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Forego the Formula

featuring Josh Barringer

An ultrarunner / scientist / writer / baker / metal guitarist born and raised in Louisiana but now living at the edge of the wilderness in British Columbia, Josh has a unique perspective on writing, running, and time in the mountains.

The moving target of success, however one defines it, rarely follows a set system. After completing a master’s degree in Chemical and Biomolecular Engineering, Josh began his career developing synthetic DNA and blood-based cancer diagnostic arrays. He now is the writer of all things at Arc’teryx – from campaign headlines to travel running blogs. But a career shift of that magnitude was not expected and certainly went against any formulaic approach.

. . . On Life and Loafs

“To dare is to lose one’s footing momentarily. To not dare is to lose oneself.” – Kierkegard 

 

If someone told me 15 years ago where I’d be today and what I’d be doing, I would honestly struggle to believe them. In 2005, I was entering Clemson University to begin my journey towards a PhD in Chemical and Biomolecular Engineering. Now, I live in Beautiful British Columbia and am the writer for Arc’teryx.

It’s a life I don’t know if I could have even dreamt of, but I knew I needed to follow my passions, and whatever doors or windows looked like they might crack open. After completing my degree, I packed up and drove across the country to start a metal band and held a series of jobs in biotech before realizing the life of a scientist might not be for me.

Working in a lab taught me to experiment, that in order to develop something new and unique, you have to start with known variables creating a known outcome and begin tweaking. Now the kitchen has become my laboratory.

Sourdough bread is a wonderful thing. It’s a process of appreciation; just a few simple ingredients can be transformed through effort, patience and attention. The same ingredients don’t always produce the same outcomes. This is also true of a long run or the journey of life.

Both baking and running rest on knowing a few basic skills and techniques. Once you get those down, you’re free – to explore beyond the formula, to ask “what do you dare to desire?”

. . . On Mountains and Music

“The best moments usually occur when a person’s body or mind is stretched to its limits in a voluntary effort to accomplish something difficult and worthwhile.” – Csikszentmihalyi

 

Imagine if mountains were placed in a grid system like buildings in a city. I don’t think they’d be as intriguing. Each one unique, but self-contained. I admire the connectivity of mountains – ridgelines, slopes, and valleys. It’s a playful and interesting spectacle.

Like mountain landscapes, classical music and metal are composed of multiple features creating a singular scape. Music that doesn’t follow a formula tends to garner more attention, a second listen; consider Queen’s Bohemian Rhapsody or the delightful mix of spoken word poetry and aggressive guitars of Silent Planet.

That’s not to say limitations and focus are not helpful, though. Chopin’s etudes essentially revolutionized piano. The Human Abstract’s Digital Veil, written as couplets of etudes, redefined progressive metal. An etude is a challenging musical piece centered on one particular skill, aimed at mastery.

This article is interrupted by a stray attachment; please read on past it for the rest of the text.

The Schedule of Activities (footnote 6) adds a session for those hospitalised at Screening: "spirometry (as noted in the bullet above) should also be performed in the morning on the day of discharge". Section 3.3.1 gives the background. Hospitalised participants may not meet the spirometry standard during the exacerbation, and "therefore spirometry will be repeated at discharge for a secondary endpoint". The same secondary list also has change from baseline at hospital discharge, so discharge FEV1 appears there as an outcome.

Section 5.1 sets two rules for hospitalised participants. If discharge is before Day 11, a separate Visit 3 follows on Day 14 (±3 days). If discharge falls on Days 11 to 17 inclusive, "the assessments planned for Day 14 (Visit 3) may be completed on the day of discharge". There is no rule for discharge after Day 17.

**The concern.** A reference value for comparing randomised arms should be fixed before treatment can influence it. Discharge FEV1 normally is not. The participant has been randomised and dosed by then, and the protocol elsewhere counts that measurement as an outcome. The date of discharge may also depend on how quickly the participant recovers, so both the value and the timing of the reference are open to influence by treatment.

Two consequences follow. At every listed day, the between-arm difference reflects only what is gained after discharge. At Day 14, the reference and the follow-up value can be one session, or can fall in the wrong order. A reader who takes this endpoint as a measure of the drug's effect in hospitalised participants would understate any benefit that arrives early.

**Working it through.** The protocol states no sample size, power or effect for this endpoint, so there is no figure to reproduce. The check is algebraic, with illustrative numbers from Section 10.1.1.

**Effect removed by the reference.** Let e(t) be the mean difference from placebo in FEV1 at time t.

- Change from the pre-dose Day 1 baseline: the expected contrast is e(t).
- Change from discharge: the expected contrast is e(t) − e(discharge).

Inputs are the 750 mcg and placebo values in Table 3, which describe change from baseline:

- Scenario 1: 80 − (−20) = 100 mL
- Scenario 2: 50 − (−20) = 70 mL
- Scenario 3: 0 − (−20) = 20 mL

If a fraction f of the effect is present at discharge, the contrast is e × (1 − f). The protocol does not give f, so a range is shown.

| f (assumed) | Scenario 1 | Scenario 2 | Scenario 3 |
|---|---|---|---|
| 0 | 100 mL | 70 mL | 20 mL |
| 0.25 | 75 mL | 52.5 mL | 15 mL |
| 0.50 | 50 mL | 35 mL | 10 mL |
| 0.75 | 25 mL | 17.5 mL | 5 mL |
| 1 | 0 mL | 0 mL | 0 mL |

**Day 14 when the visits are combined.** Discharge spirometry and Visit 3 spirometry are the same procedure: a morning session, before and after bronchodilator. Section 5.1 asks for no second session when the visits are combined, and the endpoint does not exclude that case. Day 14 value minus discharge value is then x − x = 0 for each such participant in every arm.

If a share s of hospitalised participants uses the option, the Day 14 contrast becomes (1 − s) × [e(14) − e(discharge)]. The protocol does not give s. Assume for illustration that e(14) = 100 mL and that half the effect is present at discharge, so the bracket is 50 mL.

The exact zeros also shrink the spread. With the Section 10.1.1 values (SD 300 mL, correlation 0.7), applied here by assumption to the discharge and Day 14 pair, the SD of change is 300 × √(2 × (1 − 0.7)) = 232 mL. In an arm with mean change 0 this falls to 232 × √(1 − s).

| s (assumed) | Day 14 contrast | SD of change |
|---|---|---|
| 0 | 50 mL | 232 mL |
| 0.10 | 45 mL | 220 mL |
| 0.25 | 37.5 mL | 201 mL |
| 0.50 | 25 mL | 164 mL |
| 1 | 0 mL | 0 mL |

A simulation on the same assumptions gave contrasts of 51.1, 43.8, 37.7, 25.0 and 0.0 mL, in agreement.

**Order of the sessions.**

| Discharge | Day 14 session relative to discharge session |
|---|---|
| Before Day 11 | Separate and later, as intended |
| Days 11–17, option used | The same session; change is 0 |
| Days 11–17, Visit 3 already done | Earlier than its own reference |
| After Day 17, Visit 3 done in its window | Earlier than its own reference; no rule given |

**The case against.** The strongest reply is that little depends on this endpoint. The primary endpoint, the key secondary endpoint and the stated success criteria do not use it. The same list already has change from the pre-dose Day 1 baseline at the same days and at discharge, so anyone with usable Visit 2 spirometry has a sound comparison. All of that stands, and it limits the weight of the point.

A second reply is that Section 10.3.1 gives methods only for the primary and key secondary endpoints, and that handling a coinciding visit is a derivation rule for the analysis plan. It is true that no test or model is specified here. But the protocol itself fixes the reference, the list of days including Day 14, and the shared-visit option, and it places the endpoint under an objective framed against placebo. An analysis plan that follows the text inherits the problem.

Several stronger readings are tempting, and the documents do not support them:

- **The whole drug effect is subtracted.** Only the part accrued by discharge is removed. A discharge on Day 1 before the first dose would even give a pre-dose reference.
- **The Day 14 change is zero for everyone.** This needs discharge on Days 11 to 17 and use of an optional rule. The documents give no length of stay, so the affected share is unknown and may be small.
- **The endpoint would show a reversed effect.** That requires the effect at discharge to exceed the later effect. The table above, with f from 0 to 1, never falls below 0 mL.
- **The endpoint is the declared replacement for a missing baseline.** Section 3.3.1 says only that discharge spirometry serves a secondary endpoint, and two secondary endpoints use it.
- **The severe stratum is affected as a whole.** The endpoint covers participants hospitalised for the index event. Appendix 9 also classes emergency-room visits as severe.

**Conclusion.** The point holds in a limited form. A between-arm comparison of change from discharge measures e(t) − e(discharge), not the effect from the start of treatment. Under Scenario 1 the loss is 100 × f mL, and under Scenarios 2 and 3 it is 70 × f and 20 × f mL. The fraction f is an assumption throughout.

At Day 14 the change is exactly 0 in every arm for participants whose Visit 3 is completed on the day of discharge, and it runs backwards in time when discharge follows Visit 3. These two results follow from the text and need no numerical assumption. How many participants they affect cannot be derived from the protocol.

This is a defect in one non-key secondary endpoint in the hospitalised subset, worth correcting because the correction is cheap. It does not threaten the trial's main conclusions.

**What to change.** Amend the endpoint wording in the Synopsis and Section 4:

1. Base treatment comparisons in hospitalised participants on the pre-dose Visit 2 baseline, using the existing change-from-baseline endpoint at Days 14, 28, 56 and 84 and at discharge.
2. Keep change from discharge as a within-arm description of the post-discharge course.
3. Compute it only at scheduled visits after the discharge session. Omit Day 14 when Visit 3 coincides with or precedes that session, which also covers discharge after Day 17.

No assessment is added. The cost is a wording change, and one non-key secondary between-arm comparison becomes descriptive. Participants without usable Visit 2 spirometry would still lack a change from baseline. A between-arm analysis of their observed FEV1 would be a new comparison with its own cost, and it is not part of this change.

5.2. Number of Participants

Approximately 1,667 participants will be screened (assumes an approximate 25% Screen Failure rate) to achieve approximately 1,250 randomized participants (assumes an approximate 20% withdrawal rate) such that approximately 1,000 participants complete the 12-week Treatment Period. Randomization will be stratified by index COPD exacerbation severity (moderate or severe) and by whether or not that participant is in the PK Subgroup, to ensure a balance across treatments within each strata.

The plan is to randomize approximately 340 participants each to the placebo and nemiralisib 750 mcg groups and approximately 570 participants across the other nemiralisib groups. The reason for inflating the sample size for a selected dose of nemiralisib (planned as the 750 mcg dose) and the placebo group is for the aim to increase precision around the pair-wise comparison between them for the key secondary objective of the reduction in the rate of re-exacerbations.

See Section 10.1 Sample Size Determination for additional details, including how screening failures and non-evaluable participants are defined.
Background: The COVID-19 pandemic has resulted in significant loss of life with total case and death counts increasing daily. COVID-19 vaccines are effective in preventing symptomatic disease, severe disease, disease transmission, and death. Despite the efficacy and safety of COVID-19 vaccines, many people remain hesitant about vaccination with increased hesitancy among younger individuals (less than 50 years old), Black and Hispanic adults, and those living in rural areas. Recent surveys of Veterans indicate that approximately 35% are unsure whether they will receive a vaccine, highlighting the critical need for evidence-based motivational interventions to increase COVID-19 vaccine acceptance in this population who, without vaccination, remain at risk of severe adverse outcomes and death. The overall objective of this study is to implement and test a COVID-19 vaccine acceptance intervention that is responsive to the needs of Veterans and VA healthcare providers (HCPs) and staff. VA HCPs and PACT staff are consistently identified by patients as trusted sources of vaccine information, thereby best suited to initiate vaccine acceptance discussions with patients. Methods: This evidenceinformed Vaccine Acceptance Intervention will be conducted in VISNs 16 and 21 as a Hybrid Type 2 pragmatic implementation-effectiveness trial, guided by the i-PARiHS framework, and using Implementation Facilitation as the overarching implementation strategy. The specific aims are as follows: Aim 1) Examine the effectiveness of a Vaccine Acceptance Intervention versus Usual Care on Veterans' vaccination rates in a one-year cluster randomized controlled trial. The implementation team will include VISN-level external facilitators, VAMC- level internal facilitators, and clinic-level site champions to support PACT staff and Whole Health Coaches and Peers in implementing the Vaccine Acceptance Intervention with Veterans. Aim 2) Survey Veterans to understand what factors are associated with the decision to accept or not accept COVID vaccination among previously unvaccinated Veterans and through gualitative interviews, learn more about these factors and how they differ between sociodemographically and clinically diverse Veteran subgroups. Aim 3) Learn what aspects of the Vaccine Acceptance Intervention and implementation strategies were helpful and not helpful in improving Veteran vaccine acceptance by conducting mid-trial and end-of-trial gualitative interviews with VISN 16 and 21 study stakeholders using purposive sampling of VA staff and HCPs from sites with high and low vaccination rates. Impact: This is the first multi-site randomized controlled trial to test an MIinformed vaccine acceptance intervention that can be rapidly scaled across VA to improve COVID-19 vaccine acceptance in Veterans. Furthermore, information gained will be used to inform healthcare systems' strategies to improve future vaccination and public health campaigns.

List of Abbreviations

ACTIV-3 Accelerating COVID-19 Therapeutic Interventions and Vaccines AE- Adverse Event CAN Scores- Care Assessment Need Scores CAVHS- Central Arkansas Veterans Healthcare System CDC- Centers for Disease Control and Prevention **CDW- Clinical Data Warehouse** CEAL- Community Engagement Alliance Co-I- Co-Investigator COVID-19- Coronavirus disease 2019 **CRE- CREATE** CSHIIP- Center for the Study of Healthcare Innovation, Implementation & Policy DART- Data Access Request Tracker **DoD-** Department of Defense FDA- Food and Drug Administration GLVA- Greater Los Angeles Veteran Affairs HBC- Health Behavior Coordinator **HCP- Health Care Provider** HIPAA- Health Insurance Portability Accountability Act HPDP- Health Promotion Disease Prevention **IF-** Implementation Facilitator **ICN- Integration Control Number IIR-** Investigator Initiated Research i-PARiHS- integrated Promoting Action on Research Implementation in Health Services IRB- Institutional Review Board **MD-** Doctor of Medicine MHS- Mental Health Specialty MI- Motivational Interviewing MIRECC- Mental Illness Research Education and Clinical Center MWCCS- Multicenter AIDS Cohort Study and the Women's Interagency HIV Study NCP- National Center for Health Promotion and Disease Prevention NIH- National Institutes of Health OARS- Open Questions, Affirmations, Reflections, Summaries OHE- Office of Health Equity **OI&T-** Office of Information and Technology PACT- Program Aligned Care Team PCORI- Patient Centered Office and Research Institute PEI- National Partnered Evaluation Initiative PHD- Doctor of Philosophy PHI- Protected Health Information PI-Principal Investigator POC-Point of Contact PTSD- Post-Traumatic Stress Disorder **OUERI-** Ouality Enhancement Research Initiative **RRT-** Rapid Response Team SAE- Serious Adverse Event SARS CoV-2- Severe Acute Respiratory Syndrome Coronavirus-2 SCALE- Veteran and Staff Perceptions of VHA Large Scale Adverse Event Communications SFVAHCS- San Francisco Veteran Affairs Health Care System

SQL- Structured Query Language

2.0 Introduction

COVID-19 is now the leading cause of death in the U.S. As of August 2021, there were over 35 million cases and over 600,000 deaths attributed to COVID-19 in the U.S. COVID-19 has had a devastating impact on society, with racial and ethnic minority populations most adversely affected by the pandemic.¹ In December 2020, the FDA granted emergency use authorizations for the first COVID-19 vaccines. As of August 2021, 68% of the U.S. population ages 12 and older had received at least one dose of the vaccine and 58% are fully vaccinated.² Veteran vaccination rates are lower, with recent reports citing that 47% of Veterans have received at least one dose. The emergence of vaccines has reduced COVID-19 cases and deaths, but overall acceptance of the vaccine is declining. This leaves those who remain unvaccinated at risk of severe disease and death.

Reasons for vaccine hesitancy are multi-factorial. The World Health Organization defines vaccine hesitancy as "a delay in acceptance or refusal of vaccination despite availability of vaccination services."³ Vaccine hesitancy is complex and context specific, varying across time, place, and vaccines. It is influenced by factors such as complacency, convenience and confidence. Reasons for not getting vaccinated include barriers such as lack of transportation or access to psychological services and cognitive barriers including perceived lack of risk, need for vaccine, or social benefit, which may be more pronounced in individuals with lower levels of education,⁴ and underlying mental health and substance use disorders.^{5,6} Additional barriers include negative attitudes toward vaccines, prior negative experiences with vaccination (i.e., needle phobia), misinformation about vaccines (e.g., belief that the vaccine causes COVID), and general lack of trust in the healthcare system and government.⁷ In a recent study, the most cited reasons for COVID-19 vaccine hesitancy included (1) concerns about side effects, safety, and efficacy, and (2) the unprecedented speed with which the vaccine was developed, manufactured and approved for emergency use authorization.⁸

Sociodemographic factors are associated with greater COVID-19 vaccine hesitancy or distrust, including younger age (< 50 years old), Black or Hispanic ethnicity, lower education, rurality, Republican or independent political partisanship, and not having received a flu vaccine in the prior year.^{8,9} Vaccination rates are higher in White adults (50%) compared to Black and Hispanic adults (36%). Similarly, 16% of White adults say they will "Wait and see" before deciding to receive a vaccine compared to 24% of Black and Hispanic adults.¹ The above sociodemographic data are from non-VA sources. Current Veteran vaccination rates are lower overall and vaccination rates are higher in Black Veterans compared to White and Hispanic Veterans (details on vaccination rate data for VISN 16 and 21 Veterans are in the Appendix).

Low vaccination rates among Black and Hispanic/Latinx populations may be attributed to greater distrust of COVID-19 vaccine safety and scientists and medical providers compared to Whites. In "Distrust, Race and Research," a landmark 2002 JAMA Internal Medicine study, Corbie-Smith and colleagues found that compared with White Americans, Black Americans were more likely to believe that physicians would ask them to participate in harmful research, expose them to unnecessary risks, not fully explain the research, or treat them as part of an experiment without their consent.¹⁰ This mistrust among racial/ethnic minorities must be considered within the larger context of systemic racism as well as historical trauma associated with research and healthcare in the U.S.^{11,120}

Like etudes, efficiently running in the mountains requires practice and repetition. I used to race a lot. Well, more honestly, I showed up to events to hone nutrition and push myself. It sometimes ended in success. A race is extremely limiting – a set distance, a defined route – but allows for exploration of other variables. Racing might not be a current focus for me, but they are instrumental in opening up the possibilities of the mountains.

. . . On Words and Wilderness

“Don’t ask what the world needs. Ask what makes you come alive and go do it. Because what the world needs is people who have come alive.” – Thurman 

 

It’s still weird to consider myself a writer. In college, I wrote lyrics for my metal band. I kept a running blog of race reports and adventures with friends, read mostly by family. But I learned through the years that I process by writing. It forces me to be intentional with my words and to face my thoughts—happy or otherwise.

I like puns. They’re always surprising, unexpected. The delivery of a pun is key. The pause, the anticipation. The more someone rolls their eyes, the better I know the pun is. An exasperated sigh is a crowning achievement.

The wilderness, like a pun, is full of the unexpected, an anticipation of the unknown. A couple of years ago, a friend and I set out to run the northern coast of Vancouver Island: the North Coast Trail. We were granted access even though the trail was not officially open yet, meaning there were no rangers, no known trail conditions, no confirmation on cable car function and most intriguing, no other people.

Researching and understanding the route beforehand was integral to knowing which sections required speed to overcome a tidal impasse. Miss that timing, and we’d be at the mercy of the wild and incredibly challenging and lengthy rescue operations. This pushed our speed and our limits.

About halfway, we happened upon a few wolves, majestic and haunting. Our paths ran concurrently for a while until the pack rejoined, annoyed. The alpha rushed forward and barked warnings as the pack joined in unison. It was quick, but in the moment of pouring rain, shaking legs, and a defense of a bear banger and knife, it felt like an eternity.

That moment has stayed with me. The chill in the rain-filled air. The sound of stones shifting under wolves paws. It was an unexpected glimpse into the rawness of the wild, the frailty of being human, and the feeling of being alive.